Even though returning investors know our deals tend to sell out pretty quickly, so we wanna flip that back in our favor. One of the advantages of investing in a smaller firm like Life Bridge Capital is our flexibility, we can respond to changing market conditions a lot faster than maybe some of our bigger private equity brothers by raising the stack of capital up front that’s gonna allow us a lot of flexibility, when we get to the negotiating table, it’ll level the playing field and result in us, I believe, winning more deals, even a possibly lower prices than we would otherwise have to pay, because there’s not gonna be that stigma attached with not having the capital fully discretionary.


WS: No doubt about it. And I talk often on the show about, or I get this question from investors, what should I know before investing? I always say, “you know what, the operator’s character is something that is most important, you’re investing in that first and foremost.” But in a fund like this, you’re investing in the fund criteria as much as anything, and that’s what the investors are seeing up front. Often they don’t know the deals, that’s something that Sam and I reminded to some point, and what we call a seed deal, which we’ll talk about a little bit in a moment, but the criteria of a fund. Sam, what are some different things that you think about when you think about the criteria that an investor needs to know before they’re investing in a multi-asset fund like this?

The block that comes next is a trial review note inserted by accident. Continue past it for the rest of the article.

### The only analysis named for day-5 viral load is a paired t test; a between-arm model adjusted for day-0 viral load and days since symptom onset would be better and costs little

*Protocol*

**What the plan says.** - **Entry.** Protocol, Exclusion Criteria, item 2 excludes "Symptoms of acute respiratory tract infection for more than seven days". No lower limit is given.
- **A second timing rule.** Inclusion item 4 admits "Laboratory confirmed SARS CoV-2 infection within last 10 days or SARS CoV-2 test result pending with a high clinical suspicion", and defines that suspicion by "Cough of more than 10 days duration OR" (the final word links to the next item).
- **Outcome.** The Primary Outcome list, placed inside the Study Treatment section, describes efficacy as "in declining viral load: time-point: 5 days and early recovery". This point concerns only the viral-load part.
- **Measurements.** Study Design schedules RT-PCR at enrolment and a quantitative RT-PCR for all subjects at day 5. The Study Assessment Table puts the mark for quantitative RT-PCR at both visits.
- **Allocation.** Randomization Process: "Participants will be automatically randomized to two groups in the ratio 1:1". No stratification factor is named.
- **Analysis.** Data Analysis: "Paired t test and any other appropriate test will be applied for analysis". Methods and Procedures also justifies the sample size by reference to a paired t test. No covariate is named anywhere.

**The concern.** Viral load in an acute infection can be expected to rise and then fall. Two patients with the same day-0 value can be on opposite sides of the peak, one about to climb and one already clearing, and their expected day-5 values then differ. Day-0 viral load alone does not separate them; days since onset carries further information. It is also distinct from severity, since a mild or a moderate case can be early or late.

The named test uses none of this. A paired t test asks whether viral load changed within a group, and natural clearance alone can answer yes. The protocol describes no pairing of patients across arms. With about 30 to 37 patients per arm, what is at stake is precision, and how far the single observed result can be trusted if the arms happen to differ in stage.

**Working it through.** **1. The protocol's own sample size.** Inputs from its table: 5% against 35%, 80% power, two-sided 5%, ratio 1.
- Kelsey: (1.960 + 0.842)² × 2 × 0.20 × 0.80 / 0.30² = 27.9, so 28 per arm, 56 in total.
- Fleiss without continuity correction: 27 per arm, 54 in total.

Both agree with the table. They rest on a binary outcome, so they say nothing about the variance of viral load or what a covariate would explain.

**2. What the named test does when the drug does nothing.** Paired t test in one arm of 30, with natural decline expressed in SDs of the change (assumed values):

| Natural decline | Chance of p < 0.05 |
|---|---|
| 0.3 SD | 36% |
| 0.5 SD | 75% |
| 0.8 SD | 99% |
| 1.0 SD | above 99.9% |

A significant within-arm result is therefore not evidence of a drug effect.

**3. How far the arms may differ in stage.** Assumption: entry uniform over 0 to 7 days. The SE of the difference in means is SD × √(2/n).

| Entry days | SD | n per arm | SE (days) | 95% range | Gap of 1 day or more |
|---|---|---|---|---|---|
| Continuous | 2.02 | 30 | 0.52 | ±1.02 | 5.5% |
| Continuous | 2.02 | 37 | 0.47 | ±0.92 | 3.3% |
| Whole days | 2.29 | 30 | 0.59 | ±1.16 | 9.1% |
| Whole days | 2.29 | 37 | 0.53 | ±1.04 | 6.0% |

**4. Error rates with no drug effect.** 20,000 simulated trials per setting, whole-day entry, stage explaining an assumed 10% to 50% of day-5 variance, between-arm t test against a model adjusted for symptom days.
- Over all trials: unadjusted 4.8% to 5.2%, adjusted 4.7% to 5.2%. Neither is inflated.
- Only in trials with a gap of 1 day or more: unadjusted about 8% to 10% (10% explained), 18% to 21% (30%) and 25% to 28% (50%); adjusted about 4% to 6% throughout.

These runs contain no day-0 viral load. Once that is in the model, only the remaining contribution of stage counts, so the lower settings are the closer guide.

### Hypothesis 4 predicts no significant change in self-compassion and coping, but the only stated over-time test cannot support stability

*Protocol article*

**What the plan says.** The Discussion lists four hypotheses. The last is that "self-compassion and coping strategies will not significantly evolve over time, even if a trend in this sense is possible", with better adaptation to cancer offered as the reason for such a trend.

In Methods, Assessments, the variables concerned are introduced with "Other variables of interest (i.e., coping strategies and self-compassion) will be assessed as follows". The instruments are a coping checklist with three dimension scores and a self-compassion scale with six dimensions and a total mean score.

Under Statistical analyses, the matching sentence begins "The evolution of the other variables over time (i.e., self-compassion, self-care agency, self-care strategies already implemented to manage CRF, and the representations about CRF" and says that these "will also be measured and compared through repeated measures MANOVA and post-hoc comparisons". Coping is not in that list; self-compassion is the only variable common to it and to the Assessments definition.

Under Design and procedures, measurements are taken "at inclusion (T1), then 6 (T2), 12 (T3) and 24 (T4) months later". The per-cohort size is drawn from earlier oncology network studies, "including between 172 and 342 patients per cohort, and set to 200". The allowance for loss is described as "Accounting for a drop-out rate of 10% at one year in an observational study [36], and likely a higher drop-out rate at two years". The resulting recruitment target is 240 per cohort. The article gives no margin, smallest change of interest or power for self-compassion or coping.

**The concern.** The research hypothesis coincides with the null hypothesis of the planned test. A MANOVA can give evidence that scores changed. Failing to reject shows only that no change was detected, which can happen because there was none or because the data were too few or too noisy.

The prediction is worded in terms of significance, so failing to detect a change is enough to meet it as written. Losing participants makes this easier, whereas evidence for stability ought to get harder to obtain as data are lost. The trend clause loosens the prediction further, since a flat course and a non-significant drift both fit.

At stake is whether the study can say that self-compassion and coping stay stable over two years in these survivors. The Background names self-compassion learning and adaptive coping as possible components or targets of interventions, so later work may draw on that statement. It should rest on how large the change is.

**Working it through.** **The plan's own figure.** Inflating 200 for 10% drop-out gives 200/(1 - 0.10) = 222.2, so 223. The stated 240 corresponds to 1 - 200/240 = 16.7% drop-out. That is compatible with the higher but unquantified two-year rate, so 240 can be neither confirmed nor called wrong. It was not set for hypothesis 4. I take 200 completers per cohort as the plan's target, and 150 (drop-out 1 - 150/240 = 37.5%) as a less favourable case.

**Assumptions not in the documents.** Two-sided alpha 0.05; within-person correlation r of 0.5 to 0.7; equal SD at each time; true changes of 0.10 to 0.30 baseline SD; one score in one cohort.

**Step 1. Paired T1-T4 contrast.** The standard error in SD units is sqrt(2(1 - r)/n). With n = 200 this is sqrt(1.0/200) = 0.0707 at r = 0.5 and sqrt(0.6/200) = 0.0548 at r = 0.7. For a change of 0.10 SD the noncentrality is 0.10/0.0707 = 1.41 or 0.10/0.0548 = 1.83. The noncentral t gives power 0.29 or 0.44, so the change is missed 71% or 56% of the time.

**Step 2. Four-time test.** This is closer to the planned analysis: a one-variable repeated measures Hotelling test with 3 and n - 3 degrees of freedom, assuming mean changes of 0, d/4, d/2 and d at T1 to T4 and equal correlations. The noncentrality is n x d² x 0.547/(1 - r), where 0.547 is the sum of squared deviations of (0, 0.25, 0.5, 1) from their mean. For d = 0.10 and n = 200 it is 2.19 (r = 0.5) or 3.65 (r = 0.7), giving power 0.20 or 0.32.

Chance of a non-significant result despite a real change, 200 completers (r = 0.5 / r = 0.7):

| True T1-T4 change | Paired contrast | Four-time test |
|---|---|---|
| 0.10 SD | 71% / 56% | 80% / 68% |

SR: Well, I think you need to know what kind of assets the fund is going to be chasing first and foremost. Again, if you’re a returning Life Bridge investor, you’ve seen us push a number of value-add deals over the last three years or so, both in Colorado Springs and in the Boise, Idaho MSA. So to kinda refresh on our macro strategy at Life Bridge Capital, since we’re talking about this, we generally focus on Rocky Mountain metropolitan areas are broad investment thesis is that people are moving in from the coast and they want a high quality of life, they want maybe a little lower cost of living, they wanna live in a governmental area or a state where there’s not as much regulatory burden. So, California is out maybe, or in Washington, both are pretty anti-business when it comes to some regulations and so states like Idaho, Colorado, Utah, all very tech-friendly, crypto-friendly and just generally friendly to business. And so, we wanna take advantage of those demographic trends that we believe are gonna cause these states to grow faster than the national average over the next five to 10 years, and by value add deals in those spaces so you’ve seen those value-add deals, you’ve also seen as pivot slightly in 2021 and push out a couple of development deals. We’ve got three development deals right now that are either under construction or we own the land and we’re getting ready to begin construction, all of those are in the Boise MSA, we really believe in the Boise market.